Mayor Gavin Newsom came out of The City's meeting with U.S. Olympic officials Thursday morning with a pragmatic attitude, noting that if questions about some key venues for the international sporting event couldn't be answered within the organization’s timeline, San Francisco might have to walk away from a possible bid for the 2016 summer games.
The City — along with Chicago and Los Angeles — is on the short list of contenders to be the nation’s choice to compete with other cities worldwide for the honor of hosting the Olympic Games.
Other cities worldwide that have expressed interest in hosting the 2016 games include Rome and Milan in Italy; Madrid, Spain; Hamburg, Germany; and the Japanese cities of Tokyo and Fukuoka.
Newsom has previously stated that The City, along with the Bay Area, was in a good position to compete for the Olympics because the region already had 83 percent of the necessary venues to host the sporting event in place.
On Thursday, he conceded that “83 percent is not 100 percent.”
Newsom called the no-frills meeting, held within two hours in an office at the San Francisco Ferry Building, “a very honest and open discussion.”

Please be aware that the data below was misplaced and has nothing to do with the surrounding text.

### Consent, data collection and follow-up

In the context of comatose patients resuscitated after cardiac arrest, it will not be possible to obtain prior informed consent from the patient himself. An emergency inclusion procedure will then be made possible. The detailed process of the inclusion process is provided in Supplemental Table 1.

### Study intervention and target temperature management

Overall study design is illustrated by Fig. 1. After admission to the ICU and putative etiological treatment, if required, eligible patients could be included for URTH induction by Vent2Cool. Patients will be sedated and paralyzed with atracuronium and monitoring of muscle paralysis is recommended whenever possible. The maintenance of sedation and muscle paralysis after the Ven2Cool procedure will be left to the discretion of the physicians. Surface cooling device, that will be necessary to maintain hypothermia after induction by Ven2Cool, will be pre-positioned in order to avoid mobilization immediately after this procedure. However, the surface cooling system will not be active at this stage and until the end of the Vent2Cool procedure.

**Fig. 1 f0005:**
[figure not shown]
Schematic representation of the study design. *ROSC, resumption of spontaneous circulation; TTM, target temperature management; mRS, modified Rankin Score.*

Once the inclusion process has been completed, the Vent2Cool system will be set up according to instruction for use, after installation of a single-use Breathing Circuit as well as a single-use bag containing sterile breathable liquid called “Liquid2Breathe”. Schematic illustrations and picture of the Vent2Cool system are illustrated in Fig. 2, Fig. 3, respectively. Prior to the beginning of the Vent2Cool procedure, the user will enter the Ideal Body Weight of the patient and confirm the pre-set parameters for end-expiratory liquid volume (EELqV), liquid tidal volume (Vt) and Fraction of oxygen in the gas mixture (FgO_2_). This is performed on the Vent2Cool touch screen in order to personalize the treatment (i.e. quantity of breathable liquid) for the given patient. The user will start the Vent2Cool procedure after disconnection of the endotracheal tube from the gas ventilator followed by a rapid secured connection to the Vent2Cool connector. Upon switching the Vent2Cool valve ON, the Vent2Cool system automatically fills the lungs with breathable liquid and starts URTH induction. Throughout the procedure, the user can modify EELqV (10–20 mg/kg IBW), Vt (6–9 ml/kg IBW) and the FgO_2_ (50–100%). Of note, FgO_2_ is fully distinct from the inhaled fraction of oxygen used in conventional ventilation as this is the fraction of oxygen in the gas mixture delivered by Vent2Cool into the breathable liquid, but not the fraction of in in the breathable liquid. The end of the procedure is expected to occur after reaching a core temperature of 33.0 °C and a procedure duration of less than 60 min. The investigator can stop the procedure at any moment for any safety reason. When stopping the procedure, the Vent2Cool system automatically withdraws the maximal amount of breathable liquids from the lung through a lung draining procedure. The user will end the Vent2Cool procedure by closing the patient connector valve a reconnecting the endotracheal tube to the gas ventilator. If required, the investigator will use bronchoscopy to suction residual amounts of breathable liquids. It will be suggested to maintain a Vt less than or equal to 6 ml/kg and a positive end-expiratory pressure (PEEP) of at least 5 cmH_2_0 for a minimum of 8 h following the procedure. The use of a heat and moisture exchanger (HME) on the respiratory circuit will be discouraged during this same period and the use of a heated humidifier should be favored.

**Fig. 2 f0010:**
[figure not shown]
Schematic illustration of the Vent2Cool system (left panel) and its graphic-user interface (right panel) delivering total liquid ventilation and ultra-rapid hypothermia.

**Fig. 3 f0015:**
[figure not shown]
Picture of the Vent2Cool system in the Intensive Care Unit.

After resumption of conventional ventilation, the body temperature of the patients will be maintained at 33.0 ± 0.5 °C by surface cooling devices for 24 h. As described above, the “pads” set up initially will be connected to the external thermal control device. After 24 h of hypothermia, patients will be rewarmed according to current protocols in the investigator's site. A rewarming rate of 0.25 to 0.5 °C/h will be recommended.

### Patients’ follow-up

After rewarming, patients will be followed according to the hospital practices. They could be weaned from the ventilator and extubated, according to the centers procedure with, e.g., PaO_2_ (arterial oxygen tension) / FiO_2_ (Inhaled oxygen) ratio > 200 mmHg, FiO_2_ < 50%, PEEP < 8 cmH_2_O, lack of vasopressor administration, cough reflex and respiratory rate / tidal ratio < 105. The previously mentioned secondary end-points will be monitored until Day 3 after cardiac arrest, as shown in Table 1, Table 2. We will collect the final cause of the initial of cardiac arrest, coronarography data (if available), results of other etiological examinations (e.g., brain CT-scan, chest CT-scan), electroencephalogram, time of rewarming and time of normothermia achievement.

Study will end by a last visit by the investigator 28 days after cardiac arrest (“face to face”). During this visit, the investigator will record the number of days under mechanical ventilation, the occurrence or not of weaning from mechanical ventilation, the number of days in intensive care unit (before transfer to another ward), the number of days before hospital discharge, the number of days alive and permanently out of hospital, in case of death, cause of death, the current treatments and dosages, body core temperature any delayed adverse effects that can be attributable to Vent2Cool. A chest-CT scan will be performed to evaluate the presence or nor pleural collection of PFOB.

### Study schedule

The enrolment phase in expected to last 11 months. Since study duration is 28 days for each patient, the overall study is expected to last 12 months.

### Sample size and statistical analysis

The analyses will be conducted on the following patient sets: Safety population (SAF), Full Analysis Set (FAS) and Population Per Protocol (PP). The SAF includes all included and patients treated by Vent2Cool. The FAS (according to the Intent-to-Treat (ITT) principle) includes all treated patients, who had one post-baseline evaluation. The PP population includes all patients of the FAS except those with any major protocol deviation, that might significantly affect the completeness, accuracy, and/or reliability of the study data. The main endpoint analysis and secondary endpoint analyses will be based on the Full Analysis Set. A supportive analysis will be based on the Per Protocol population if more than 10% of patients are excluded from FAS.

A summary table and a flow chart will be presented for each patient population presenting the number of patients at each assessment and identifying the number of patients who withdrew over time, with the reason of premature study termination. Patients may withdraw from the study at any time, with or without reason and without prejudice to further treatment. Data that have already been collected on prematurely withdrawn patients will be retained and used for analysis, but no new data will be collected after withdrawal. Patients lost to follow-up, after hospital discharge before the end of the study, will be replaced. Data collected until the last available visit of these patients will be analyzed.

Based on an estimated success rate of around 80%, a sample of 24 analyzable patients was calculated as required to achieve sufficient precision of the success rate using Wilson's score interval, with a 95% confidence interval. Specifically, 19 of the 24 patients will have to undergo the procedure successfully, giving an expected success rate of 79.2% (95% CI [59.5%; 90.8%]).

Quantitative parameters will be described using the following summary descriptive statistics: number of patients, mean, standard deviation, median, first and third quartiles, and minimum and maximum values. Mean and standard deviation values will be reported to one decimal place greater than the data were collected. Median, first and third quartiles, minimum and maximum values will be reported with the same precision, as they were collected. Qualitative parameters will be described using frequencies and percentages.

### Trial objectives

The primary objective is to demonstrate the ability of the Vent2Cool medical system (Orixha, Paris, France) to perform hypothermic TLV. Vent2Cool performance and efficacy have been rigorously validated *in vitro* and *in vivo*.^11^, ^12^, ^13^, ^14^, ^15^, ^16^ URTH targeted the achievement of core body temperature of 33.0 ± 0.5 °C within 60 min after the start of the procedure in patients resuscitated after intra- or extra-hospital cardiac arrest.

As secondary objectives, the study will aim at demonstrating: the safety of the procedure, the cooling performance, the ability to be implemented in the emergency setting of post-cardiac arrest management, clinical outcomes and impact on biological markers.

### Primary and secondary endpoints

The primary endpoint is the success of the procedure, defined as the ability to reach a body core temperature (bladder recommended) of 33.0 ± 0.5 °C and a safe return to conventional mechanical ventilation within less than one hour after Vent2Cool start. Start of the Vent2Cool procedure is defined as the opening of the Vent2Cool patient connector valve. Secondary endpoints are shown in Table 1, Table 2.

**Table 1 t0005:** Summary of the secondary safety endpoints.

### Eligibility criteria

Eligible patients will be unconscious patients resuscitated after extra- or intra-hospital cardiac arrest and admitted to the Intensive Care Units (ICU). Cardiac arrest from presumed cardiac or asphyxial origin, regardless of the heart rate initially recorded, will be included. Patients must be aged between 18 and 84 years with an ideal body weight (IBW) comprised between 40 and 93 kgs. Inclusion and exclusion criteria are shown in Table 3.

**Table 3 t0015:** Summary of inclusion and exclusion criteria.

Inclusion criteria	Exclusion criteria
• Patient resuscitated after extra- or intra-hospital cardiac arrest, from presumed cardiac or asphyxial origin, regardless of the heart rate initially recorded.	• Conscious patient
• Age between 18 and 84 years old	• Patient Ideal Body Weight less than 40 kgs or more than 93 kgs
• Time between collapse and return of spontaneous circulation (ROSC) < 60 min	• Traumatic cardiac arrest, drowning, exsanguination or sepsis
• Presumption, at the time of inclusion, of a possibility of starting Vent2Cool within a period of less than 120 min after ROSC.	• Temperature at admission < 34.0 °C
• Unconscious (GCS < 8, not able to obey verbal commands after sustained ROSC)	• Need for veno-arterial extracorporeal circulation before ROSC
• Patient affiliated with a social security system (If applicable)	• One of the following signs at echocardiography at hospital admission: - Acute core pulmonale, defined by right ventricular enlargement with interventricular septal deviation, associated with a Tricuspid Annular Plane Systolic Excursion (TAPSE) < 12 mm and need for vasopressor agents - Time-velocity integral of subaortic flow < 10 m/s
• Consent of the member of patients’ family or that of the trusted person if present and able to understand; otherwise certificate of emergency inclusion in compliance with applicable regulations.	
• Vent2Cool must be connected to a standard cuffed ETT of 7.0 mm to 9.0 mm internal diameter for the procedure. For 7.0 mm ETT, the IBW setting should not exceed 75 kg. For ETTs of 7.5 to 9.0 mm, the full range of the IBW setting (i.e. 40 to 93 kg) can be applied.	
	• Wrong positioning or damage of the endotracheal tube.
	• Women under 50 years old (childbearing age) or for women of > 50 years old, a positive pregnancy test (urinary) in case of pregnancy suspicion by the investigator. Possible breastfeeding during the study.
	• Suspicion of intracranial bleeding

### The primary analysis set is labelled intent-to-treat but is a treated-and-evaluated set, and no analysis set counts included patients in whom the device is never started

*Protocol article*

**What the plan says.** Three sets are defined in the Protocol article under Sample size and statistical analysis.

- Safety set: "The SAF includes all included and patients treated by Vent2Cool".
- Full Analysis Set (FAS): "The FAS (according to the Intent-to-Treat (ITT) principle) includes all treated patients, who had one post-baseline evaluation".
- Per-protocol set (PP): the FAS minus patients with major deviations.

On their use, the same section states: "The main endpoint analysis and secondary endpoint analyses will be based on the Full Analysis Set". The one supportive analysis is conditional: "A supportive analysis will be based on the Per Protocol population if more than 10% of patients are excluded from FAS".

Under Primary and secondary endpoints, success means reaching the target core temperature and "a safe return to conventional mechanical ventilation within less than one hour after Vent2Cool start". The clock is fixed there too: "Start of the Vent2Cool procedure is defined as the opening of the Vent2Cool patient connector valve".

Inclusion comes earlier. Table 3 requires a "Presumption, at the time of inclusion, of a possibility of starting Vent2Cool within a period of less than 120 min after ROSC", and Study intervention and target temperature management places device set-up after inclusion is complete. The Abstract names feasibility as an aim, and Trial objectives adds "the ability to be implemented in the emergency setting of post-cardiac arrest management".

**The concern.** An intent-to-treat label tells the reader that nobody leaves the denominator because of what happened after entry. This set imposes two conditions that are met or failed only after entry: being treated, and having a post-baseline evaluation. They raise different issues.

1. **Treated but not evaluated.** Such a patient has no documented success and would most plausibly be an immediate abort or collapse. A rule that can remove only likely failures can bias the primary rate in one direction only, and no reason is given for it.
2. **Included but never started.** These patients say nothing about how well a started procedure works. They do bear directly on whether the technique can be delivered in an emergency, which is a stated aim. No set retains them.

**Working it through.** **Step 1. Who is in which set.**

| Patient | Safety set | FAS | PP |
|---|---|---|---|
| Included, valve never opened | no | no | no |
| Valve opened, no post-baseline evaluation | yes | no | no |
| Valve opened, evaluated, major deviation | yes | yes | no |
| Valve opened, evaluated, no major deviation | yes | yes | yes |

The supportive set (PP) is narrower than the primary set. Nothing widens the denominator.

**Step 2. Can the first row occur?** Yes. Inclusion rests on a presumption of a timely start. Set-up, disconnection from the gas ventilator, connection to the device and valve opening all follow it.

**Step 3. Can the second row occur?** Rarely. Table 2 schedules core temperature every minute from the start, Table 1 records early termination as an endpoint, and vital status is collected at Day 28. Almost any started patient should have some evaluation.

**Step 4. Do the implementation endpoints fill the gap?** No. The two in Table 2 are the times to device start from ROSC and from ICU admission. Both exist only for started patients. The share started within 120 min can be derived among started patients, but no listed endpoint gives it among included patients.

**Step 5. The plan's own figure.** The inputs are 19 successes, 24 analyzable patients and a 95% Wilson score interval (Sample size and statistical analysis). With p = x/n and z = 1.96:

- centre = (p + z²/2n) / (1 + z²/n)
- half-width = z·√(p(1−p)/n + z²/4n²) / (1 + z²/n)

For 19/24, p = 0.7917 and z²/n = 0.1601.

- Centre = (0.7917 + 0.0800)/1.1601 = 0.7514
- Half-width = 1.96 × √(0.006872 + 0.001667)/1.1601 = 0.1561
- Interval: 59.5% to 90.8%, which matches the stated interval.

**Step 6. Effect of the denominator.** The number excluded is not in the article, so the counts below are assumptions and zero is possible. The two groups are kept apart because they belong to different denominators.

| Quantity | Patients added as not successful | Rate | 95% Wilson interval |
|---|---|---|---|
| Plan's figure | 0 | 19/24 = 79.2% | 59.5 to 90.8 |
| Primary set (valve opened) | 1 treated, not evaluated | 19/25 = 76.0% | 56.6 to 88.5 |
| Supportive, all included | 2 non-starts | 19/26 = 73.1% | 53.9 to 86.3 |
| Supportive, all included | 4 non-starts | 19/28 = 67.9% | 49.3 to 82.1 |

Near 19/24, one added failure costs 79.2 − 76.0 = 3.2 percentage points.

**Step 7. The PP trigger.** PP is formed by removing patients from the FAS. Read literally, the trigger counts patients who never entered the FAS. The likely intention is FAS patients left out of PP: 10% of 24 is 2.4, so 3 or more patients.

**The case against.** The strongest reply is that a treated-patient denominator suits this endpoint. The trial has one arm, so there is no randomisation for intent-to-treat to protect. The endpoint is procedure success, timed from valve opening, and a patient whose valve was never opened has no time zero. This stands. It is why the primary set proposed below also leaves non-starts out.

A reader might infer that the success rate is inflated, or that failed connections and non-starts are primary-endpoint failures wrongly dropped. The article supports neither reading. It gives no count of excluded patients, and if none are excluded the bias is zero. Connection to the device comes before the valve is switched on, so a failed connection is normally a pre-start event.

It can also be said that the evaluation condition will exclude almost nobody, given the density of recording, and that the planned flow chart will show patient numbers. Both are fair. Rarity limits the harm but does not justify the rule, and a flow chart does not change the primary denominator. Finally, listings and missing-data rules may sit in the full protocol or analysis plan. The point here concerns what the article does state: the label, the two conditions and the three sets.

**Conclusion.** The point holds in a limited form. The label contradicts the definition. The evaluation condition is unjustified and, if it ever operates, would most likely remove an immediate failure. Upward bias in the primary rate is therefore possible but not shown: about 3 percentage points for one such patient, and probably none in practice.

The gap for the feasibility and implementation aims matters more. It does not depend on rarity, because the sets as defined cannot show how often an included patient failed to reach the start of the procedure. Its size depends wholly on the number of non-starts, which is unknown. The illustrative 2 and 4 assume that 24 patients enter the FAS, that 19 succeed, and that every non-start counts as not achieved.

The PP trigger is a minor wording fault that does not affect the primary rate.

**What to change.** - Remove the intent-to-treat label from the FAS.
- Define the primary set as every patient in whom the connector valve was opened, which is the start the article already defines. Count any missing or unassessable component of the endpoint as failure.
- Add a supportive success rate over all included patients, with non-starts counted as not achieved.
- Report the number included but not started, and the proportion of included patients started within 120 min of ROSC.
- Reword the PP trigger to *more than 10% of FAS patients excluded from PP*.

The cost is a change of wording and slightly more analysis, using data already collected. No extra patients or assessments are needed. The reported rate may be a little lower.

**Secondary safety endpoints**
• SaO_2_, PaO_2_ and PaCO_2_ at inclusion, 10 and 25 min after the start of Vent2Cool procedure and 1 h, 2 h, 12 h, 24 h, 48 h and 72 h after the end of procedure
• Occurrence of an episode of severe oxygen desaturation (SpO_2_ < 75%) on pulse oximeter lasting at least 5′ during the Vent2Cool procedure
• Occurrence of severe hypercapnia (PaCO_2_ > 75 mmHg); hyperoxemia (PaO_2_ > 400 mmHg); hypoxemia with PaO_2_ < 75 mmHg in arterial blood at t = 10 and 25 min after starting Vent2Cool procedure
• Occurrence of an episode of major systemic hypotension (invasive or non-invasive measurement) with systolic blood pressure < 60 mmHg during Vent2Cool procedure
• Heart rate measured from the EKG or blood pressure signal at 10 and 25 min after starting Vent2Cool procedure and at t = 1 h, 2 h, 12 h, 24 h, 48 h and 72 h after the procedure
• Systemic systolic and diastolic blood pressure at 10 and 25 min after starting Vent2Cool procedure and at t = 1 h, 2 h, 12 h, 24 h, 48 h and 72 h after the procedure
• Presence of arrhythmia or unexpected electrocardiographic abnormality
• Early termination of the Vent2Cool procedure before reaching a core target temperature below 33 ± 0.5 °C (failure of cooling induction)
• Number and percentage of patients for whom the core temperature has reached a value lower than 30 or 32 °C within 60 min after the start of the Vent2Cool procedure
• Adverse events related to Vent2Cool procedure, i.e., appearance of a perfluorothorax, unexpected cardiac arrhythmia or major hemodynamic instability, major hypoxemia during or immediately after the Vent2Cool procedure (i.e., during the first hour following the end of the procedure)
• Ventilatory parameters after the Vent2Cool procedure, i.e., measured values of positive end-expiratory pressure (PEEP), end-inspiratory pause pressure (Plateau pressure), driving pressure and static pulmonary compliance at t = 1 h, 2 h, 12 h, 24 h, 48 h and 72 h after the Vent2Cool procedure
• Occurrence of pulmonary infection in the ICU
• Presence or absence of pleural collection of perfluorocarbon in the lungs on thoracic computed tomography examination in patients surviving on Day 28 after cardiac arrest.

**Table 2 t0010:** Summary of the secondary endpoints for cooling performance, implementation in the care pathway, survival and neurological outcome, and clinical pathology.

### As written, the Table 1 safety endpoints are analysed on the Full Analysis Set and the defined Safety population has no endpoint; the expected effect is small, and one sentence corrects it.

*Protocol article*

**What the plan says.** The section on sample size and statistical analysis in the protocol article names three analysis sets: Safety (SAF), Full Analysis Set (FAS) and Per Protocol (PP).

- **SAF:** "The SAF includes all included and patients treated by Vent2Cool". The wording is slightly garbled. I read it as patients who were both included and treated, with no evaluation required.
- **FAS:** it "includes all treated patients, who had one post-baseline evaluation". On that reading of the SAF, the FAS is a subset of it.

San Francisco’s next step is to complete the U.S. Olympic Committee’s domestic applicant questionnaire by the third weekin September.
“I believe we’ll have real clarity in the next month on whether we can deliver on their expectations,” Newsom said.
The U.S. Olympic Committee had concerns related to The City’s ability to secure an appropriate venue for the opening and closing ceremonies, Newsom said. In a previous unsuccessful bid for the 2012 Olympics, the Bay Area’s Olympic bid committee proposed hosting the highlight events at Stanford University, an idea that many thought was less desirable than having the ceremonies within San Francisco’s city limits. Also, a venue for the popular track and field events, among others, has not been confirmed, Newsom said.
There has been discussion about whether a new 49ers stadium proposed for Candlestick Point would meet the Olympic need, but, Newsom said, “There’s an increasingly strong argument that NFL stadiums aren't necessarily the best opening and closing venues.”
Chicago officials are also struggling with the issue of finding an Olympic-sized stadium that can hold at least 75,000 people; city officials have proposed constructing a temporary stadium near an existing waterfront football stadium, an idea that has received some resistance, according to reports.
New York, which won the domestic bid for the 2012 Olympics, may have lost out in the international competition to London due to its problems over funding and building a stadium, according to the bid leader for the East Coast city.
Although 2016 is 10 years away, Newsom said it was the USOC’s timeline that might force a decision for The City to bow out of the competition. The national organization has said that it will decide by the end of March if it will choose a city to compete internationally for the 2016 games.
“I don't want to lead the USOC on, that San Francisco can deliver a games if we feel there's some risk,” he said.